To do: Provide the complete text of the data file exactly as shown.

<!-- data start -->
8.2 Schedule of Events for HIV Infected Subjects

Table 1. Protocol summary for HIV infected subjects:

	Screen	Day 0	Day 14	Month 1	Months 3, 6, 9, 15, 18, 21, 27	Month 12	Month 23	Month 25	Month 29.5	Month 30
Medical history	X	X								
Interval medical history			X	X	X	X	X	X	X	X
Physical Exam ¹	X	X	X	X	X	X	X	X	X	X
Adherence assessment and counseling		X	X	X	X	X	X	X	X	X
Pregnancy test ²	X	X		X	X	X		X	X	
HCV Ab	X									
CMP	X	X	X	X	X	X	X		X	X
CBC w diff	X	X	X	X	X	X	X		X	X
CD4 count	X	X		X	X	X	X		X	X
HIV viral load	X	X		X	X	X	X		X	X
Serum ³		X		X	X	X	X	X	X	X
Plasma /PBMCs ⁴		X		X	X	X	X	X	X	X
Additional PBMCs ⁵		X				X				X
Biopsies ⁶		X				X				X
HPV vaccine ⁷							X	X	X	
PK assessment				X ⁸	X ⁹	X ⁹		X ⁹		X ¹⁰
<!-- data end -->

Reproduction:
8.2 Schedule of Events for HIV Infected Subjects

Table 1. Protocol summary for HIV infected subjects:

	Screen	Day 0	Day 14	Month 1	Months 3, 6, 9, 15, 18, 21, 27	Month 12	Month 23	Month 25	Month 29.5	Month 30
Medical history	X	X								
Interval medical history			X	X	X	X	X	X	X	X
Physical Exam ¹	X	X	X	X	X	X	X	X	X	X
Adherence assessment and counseling		X	X	X	X	X	X	X	X	X
Pregnancy test ²	X	X		X	X	X		X	X	
HCV Ab	X									
CMP	X	X	X	X	X	X	X		X	X
CBC w diff	X	X	X	X	X	X	X		X	X
CD4 count	X	X		X	X	X	X		X	X
HIV viral load	X	X		X	X	X	X		X	X
Serum ³		X		X	X	X	X	X	X	X
Plasma /PBMCs ⁴		X		X	X	X	X	X	X	X
Additional PBMCs ⁵		X				X				X
Biopsies ⁶		X				X				X
HPV vaccine ⁷							X	X	X	
PK assessment				X ⁸	X ⁹	X ⁹		X ⁹		X ¹⁰